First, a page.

The cacophony and smell can't be conveyed in an image, but the whole is so overwhelming that it is as much felt as heard or smelled. And that's even before you look upwards........
.....into a sky which is simply full of Gannets. Streaming from the cliffs, wheeling around and sometimes crashing into the sea around us; it's a stupendous sight. Looking up comes with a fair risk - there is a steady rain of bird poo and our boats and clothing were soon liberally spattered, but it's a small price to pay for one of nature's great spectacles.
There are about 36,000 pairs of gannets breeding on Ailsa Craig, together with Guillemots, Razorbills, Black Guillemots, Cormorants and Puffins. The cliffs of St Kilda are higher, but the Gannets on Ailsa Craig are more concentrated in one area... there are more Gannets at the Bass Rock, but the cliffs of Ailsa Craig are three times higher. It's pointless to compare sites; all are magnificent but perhaps here at Ailsa Craig the combination of a sudden revealing of the cliff, the noise and the smell have the most effect. We were particularly pleased to see good numbers of Puffins; they formerly bred here in huge numbers but were almost completely wiped out by Rats which arrived on the island on ships. A comprehensive programme to eradicate the Rats has been successful and the "Tammie Norries" are, happily, breeding again and increasing their numbers.
While I moved off a little to get a sense of the scale and perspective of the west facing cliffs Douglas moved in close and captured some wonderful and intimate images of the birds close by the shoreline. As we approached the end of the western face of the island the cliffs rear ever steeper until they are vertical and even overhanging; even the seabirds can't find nest sites here.
The dramatic cliff scenery culminates in the Eagle's Seat, an impending 230 metre/750 ft crag which looms over the north tip of the island, making paddlers feel very small. White Tailed Eagles once nested here, finding good hunting amongst the seabird cities. There have been individuals sighted in the Clyde, maybe the great birds will return one day; it's good to think that they might.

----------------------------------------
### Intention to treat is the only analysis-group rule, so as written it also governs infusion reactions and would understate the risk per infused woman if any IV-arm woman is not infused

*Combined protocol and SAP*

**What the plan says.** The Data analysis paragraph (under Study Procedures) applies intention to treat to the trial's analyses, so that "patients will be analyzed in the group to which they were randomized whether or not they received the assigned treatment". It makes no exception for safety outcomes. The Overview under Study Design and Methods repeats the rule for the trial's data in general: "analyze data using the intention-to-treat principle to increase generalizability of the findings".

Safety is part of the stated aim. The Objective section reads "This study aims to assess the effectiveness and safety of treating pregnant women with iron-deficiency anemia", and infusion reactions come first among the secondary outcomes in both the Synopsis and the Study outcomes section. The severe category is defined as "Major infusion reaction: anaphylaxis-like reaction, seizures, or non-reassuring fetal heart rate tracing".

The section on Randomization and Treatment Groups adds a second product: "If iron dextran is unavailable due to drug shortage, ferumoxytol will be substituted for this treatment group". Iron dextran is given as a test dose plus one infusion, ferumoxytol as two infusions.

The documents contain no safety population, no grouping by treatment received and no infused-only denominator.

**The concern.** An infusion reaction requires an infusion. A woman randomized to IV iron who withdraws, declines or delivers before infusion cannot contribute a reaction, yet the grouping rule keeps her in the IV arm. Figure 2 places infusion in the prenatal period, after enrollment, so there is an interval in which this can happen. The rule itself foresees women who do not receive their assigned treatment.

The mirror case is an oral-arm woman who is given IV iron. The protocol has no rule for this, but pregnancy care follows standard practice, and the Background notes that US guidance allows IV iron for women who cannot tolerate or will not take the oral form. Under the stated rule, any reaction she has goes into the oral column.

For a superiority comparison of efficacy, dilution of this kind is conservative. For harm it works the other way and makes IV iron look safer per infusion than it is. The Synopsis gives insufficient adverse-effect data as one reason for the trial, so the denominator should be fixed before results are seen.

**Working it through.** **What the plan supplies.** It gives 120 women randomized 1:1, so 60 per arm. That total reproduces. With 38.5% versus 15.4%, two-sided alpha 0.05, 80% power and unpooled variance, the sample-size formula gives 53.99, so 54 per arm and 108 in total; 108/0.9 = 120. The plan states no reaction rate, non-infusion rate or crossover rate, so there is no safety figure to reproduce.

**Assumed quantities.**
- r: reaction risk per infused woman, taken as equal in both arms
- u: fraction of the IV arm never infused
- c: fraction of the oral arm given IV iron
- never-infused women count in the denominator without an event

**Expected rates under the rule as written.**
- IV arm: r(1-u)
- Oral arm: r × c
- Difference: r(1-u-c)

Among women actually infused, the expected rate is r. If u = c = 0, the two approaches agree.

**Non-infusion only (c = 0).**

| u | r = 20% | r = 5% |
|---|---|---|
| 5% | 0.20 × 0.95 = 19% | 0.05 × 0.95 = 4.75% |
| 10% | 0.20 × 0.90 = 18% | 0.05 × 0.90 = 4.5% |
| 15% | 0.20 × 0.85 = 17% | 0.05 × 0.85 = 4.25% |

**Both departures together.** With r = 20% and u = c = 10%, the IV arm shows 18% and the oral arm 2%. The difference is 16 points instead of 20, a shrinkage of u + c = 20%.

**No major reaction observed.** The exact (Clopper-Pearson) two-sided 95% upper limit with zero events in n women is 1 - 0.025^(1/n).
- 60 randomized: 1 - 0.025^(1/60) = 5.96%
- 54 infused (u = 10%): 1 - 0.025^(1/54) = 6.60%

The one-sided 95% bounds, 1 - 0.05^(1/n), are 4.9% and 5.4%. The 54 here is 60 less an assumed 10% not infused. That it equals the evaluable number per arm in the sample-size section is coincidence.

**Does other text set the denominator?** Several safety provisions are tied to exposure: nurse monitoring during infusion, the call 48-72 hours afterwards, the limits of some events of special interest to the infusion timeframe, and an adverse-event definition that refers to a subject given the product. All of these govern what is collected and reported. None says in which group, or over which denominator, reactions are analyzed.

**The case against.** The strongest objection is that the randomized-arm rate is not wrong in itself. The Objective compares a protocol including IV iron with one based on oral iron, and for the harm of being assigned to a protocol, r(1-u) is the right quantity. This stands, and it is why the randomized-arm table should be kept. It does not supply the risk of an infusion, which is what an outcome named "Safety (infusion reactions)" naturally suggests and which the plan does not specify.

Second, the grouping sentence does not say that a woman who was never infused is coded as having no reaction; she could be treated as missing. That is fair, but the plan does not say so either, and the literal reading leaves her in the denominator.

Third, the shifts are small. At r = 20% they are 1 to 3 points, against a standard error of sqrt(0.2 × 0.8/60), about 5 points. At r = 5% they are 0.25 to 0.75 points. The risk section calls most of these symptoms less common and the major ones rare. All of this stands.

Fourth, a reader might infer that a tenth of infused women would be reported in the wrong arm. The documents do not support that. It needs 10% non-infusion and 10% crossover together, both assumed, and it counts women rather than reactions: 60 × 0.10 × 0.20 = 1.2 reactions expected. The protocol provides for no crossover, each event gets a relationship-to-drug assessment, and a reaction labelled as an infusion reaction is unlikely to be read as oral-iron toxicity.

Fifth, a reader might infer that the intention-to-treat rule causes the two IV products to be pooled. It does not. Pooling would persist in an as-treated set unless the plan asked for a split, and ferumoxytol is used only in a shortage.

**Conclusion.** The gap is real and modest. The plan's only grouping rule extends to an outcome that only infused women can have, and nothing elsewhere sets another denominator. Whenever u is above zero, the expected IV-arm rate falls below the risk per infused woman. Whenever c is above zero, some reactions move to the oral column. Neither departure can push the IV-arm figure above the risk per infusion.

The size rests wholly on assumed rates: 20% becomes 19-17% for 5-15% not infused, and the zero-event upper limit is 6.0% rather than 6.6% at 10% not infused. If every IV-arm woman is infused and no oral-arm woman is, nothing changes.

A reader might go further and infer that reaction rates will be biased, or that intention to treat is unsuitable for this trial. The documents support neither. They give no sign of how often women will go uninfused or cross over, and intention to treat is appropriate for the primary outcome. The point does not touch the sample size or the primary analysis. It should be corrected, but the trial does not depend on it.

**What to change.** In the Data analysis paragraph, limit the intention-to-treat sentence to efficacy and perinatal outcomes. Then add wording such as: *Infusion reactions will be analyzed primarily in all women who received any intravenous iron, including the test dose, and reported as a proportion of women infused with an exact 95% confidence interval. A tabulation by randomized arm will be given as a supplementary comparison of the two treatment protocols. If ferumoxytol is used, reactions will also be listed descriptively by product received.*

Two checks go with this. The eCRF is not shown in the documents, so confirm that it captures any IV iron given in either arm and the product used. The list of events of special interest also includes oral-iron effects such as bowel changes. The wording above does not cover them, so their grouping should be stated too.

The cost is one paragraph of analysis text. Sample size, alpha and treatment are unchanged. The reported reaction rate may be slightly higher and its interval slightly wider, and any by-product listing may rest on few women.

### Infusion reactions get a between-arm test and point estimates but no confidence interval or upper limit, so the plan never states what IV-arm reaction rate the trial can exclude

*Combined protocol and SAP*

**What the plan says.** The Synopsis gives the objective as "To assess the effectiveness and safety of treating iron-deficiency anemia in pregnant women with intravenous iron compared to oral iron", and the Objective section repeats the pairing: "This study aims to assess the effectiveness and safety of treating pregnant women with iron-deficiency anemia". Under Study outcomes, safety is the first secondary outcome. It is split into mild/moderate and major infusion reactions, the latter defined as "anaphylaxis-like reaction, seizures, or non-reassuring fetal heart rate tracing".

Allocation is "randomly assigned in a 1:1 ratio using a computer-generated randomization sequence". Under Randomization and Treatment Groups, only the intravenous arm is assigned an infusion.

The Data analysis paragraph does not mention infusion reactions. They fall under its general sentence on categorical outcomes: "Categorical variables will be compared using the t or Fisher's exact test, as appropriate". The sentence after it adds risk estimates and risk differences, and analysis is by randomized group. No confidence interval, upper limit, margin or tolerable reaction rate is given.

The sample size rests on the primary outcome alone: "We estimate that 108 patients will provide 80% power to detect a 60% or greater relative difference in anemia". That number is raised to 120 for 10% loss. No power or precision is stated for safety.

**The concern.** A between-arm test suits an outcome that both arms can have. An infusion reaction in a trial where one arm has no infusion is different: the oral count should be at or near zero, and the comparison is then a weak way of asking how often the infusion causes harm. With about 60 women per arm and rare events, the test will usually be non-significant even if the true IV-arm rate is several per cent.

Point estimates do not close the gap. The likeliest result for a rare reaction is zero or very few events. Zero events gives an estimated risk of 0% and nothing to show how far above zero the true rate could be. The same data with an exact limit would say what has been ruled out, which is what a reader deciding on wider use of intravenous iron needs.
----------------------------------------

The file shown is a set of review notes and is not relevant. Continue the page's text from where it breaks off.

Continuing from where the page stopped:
Turning the corner on the last leg of our circumnavigation, we passed the Swine Cave and the north fog signal. This twin to the signal at the south end of Ailsa Craig points towards the Arran coast; we reflected that it was only a few weeks previously that we'd looked down the bearing of the Pladda fog signal towards a distant Ailsa Craig.
All too soon our circumnavigation was completed and we landed back at the lighthouse for a leg-stretch prior to the 14 kilometre crossing back to Lendalfoot. The paddle around had been an astonishing wildlife and scenic experience, but not all of the interest had been avian......
For most of the way we'd had close company, and as we got on the water to start the crossing back to the mainland we were again the subject of intense scrutiny. A swirl of water, a snort and a fleeting underwater shape seemed to be leading us out......
....this is "Gollum", the Grey Seal who followed us closely around the western cliffs. After the widescreen wildlife of the western cliffs, this was an enchanting and intimate experience. We were followed for several kilometres on our crossing of the Firth of Clyde before the seal turned for home.
Oh, and we'd hoped for a "hat trick"... well, having kayaked out to and around the island and climbed to the summit, there was only one element left.....